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A Climber We Lost: Maya Humeau

Each January we post a farewell tribute to those members of our community lost in the year just past. Some of the people you may have heard of, some not. All are part of our community and contributed to climbing.

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You can read the full tribute to Climbers We Lost in 2022 here.

Maya Humeau, 22, September 13

Maya had convinced me to sneak in one last day in the mountains before the alpine season ended. It was a frosty September morning, and we’d gotten a late start on Mount Evans. Despite my plea to sleep in, she dragged me off her couch, where I was crashing for the night, and fed me a full breakfast of bacon and eggs and enough coffee to make me vibrate. 

She walked ahead of me on the trail from the parking lot and up the ridge toward the rappels into the climb, exclaiming praise at the last few fungi specimens of the season. “Fruiting bodies” as she liked to call them. “I can’t believe there’s still alpine puffballs—above treeline—in September!” she sang out, bursting with elation at the magic all around us. 

“You’re the alpine puffball,” I responded, indicating at her hilarious outfit: a massive, excessively tattered and duct-taped down jacket. Maya’s smile shone brighter than the sunrise over the hills that morning, per usual. In our typical form, we argued like siblings over who would get to climb with Paddy—her boyfriend and my cherished friend—the following weekend. I conceded. Maya had a rare day off work and school coming up, and she always made a point of getting out with the ones she loved. 

Maya lived a full life; she had the remarkable ability to use her time productively. Amongst her cohort, she was easily the strongest and most dedicated climber, and she consistently sent hard—often scary—routes. She balanced her outdoor pursuits with a rigorous academic schedule at the University of Colorado, Boulder, where she studied biology and ecology, and dealt with an erratic work schedule. Maya was a devotee of whatever she did, always paying careful attention to her health, diet, fitness, technique; always reading five books at a time (one for pleasure, four for science); always maintaining connections to far reaching friend groups, a family she was infinitely proud of, and a loving relationship with her dearest Paddy. Maya was always showering those near her in love, affection, lots of really, really good food, and the ubiquitous smile that occupied one-third of her face.

Maya existed loudly, with strong intention and voracious interest and inspiration. Her bedroom was a small library, blooming with books of flora identification, farming and climate theory and practice, ecological and environmental manifestos, climbing guidebooks and cookbooks and tracking manuals. Maya possessed the rare ability to change her mind as often as she came across new information. She adapted her life to match what she believed was morally and scientifically correct, but allowed that definition to constantly evolve.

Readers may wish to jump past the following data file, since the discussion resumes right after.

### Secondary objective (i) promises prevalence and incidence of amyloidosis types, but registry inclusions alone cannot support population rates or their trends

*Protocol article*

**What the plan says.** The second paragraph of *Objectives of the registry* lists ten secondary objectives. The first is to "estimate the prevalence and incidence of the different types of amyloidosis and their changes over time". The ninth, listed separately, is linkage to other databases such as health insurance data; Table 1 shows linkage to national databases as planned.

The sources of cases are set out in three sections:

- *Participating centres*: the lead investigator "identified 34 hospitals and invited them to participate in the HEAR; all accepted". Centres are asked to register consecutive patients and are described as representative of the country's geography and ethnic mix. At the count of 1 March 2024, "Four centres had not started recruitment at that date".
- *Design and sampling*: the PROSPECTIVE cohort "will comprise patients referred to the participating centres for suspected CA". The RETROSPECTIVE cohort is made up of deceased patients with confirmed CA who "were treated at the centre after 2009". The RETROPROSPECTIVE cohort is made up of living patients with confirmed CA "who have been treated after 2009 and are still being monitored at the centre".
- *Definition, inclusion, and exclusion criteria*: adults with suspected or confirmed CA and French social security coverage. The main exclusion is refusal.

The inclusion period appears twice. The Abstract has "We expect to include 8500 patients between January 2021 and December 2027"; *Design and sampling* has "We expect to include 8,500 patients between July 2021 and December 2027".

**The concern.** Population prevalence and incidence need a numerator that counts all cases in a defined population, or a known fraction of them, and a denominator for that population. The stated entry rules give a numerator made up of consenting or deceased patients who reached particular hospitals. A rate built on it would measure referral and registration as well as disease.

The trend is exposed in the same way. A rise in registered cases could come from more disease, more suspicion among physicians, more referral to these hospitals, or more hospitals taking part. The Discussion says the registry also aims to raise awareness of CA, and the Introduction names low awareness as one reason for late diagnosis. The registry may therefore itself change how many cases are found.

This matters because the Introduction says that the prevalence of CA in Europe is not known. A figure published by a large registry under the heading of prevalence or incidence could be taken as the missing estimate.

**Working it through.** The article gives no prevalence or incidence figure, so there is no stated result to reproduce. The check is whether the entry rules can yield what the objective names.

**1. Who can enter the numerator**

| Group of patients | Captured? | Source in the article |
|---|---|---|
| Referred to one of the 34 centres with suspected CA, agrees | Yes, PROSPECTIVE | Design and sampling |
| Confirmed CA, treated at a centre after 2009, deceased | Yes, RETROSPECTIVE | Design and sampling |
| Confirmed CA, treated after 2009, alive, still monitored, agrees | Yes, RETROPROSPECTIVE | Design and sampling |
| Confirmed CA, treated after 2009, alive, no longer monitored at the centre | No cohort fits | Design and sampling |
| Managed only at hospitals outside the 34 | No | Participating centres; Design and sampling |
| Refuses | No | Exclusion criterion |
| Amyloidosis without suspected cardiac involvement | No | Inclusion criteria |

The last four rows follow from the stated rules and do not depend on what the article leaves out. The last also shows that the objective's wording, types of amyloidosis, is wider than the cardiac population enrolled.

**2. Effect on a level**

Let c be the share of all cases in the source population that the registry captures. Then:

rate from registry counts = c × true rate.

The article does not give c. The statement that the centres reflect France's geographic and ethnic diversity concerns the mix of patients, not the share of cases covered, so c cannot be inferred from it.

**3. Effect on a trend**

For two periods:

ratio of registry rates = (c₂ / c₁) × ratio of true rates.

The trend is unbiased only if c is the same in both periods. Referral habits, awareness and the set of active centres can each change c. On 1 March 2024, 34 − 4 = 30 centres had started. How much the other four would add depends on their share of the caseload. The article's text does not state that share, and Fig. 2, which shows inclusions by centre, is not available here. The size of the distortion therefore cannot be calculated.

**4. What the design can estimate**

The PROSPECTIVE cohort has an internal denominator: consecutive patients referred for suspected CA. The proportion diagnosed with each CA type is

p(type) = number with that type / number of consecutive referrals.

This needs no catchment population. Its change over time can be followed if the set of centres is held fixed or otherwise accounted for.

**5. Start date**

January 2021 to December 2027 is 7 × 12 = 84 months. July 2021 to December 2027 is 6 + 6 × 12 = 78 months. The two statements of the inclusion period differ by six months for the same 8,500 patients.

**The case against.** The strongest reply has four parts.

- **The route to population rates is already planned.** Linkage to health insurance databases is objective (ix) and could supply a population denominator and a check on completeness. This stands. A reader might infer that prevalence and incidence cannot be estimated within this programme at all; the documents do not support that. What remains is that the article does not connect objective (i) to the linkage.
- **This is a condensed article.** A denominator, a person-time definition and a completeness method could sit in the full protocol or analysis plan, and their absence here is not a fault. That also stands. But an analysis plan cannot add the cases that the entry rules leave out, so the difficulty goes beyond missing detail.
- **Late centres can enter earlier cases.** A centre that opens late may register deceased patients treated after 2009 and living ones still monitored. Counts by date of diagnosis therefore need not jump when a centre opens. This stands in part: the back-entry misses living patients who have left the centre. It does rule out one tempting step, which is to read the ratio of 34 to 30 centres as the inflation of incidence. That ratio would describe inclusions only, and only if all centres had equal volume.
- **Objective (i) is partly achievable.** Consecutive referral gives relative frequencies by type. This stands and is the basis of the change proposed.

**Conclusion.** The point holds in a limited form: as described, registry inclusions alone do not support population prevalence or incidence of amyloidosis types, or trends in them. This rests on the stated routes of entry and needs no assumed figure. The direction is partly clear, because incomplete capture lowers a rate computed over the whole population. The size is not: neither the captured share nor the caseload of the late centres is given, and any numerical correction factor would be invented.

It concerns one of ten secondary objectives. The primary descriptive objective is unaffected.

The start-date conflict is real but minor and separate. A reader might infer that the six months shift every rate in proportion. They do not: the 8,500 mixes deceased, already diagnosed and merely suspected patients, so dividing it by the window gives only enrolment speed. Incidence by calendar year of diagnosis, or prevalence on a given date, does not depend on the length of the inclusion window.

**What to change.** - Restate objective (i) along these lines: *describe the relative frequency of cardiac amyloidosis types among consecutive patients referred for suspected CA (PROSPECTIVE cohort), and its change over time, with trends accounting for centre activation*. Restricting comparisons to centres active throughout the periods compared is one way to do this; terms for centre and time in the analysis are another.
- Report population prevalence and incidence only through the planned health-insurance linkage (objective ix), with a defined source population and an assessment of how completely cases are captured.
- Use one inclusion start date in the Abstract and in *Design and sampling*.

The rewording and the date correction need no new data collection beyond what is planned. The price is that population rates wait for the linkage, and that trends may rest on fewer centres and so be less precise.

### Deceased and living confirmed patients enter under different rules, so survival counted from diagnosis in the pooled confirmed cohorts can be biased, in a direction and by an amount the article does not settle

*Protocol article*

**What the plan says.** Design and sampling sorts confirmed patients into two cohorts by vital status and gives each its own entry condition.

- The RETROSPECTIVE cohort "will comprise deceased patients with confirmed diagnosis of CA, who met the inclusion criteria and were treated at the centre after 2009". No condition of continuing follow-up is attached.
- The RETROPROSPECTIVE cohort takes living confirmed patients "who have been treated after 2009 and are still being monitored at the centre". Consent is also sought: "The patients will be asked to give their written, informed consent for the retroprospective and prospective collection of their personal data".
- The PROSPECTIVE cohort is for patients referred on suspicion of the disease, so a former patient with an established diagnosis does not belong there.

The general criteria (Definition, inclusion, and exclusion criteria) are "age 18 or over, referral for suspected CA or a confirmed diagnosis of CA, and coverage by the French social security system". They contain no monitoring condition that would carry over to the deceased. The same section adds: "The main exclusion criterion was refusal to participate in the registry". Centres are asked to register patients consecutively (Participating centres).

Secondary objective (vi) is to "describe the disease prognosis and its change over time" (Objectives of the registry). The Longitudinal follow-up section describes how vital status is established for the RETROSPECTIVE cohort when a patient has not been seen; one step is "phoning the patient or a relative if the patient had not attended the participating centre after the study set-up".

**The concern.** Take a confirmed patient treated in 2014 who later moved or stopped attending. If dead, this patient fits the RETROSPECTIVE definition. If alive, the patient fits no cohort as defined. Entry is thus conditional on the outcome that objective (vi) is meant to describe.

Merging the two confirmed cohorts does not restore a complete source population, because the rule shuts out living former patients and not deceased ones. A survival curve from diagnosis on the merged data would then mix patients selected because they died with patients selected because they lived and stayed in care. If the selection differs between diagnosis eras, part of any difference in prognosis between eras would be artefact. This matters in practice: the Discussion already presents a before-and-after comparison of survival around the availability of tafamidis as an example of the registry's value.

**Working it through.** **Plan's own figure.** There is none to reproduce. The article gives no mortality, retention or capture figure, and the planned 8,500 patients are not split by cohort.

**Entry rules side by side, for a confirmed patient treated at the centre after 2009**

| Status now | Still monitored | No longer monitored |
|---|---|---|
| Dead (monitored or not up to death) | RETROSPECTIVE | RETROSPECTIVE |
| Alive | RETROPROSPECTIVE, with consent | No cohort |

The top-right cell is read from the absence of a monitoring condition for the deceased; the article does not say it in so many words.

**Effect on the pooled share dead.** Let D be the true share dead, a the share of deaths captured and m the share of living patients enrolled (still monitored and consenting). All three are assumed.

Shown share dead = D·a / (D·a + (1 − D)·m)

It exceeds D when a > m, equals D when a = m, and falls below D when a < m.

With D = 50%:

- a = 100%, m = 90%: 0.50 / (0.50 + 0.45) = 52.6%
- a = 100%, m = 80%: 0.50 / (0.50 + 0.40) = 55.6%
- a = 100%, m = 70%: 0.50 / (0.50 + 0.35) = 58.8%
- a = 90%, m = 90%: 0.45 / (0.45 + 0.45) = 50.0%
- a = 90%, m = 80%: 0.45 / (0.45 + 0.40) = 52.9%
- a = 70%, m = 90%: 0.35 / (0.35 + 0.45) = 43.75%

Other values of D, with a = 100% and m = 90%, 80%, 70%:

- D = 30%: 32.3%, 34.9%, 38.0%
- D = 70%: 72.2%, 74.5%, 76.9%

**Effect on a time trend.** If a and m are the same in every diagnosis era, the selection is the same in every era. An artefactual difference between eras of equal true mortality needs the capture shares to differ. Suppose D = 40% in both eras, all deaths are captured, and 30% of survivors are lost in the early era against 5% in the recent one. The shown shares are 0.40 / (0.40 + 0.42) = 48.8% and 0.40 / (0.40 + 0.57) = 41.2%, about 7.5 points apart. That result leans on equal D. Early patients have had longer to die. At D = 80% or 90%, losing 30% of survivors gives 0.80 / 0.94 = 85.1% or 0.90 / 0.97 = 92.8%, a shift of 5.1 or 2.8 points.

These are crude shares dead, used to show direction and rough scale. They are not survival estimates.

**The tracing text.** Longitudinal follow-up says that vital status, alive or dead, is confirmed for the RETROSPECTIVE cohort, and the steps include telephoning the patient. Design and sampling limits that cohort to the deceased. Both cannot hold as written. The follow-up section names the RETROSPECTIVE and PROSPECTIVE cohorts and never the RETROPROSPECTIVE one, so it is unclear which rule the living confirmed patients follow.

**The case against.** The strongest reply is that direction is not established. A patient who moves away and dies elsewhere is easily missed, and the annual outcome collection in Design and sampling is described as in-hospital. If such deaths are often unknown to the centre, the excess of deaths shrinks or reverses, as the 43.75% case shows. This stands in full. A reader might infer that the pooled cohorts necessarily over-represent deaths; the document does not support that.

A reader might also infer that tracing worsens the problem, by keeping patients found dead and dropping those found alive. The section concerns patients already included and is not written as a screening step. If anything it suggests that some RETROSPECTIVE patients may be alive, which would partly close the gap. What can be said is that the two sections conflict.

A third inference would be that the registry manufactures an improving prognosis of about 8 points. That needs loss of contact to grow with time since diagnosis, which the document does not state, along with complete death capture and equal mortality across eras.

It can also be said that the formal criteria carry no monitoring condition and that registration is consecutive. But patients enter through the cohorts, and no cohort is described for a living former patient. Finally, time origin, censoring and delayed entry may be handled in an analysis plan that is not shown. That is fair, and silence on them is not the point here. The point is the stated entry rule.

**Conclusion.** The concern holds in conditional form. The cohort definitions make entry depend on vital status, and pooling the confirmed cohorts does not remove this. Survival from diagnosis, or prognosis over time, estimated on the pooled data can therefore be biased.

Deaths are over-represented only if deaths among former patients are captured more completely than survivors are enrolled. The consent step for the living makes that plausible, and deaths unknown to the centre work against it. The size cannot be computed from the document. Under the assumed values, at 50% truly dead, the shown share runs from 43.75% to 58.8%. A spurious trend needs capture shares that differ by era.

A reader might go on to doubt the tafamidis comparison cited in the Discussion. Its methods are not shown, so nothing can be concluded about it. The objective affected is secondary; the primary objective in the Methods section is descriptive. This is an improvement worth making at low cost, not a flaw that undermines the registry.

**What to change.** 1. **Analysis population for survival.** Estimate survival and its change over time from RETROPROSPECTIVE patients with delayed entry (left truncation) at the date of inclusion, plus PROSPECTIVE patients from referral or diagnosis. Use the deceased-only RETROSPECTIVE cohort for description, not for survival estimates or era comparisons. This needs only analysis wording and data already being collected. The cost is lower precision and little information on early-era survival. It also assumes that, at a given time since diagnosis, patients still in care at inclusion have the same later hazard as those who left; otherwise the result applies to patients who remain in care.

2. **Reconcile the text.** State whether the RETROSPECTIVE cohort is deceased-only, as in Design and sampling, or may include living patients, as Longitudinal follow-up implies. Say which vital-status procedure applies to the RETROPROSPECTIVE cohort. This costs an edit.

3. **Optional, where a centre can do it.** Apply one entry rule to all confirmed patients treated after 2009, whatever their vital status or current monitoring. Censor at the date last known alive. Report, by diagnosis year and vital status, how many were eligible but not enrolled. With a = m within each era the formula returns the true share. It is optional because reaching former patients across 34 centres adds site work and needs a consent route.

Throughout the time I’ve known her, she turned from a passionate vegan to a nose-to-tail carnivore as her understanding reached different perspectives. The money she saved by bypassing the grocery superstore self-checkouts, she would then spend buying most of her produce, meat, and dairy directly from small, local farms. She actually food shopped at the farmers market, frequented a butcher, and owned shares in a live cow for raw milk. Maya was the Robin Hood of our circle of friends, a model of the ethical dirtbag.

It was cold on that Tuesday morning and felt like the first true day of fall. On the drive up, as we waited for bighorn traffic to cross the road, we noticed the leaf change marking the end of summer. Maya left her car for the last time, as she usually did, complete with a dozen glass jars half filled with mystery elixirs, an assortment of necessary and unnecessary objects, and the gas light on. We came up to climb Cary Granite, a five-pitch route on the Black Wall. This was to be a relatively mellow day. We had spent the summer climbing the biggest walls in Rocky Mountain National Park, and had recently returned from a week in the Wind River Range. The casual 30-minute approach to the wall felt luxurious. We made our typical arrangements: Maya would take the crux, and I would take the wide pitches. It’s been the deal for the entirety of our partnership. I couldn’t have asked for a better rope gun

(Photo: Mathias Gruber)

We completed three simul-rappels to a large sloping ledge, which is where our route began. We were about 200 feet above the ground. We never even discussed roping up to walk over to the route. We had spent many days ropeless in the past, and some of our favorite scrambles included Icarus, the Fifth Flatiron, and the North Ridge of the Sharkstooth. Maya was by no means uncomfortable in this type of terrain. We came off rappel and she began to pull the rope. As I bent over to lace up my shoes, I heard her gasp, and turned around in time to watch her stumble and fall off the ledge, backwards and out of control, still pulling the rope down as she went. I lunged out in an attempt to grab the rope, a futile gesture as she wasn’t attached to it in any way. It happened so very fast and so suddenly that everything was still. In shock, I began calling out to Maya as I scrambled down ledges as fast as I could. I heard no response.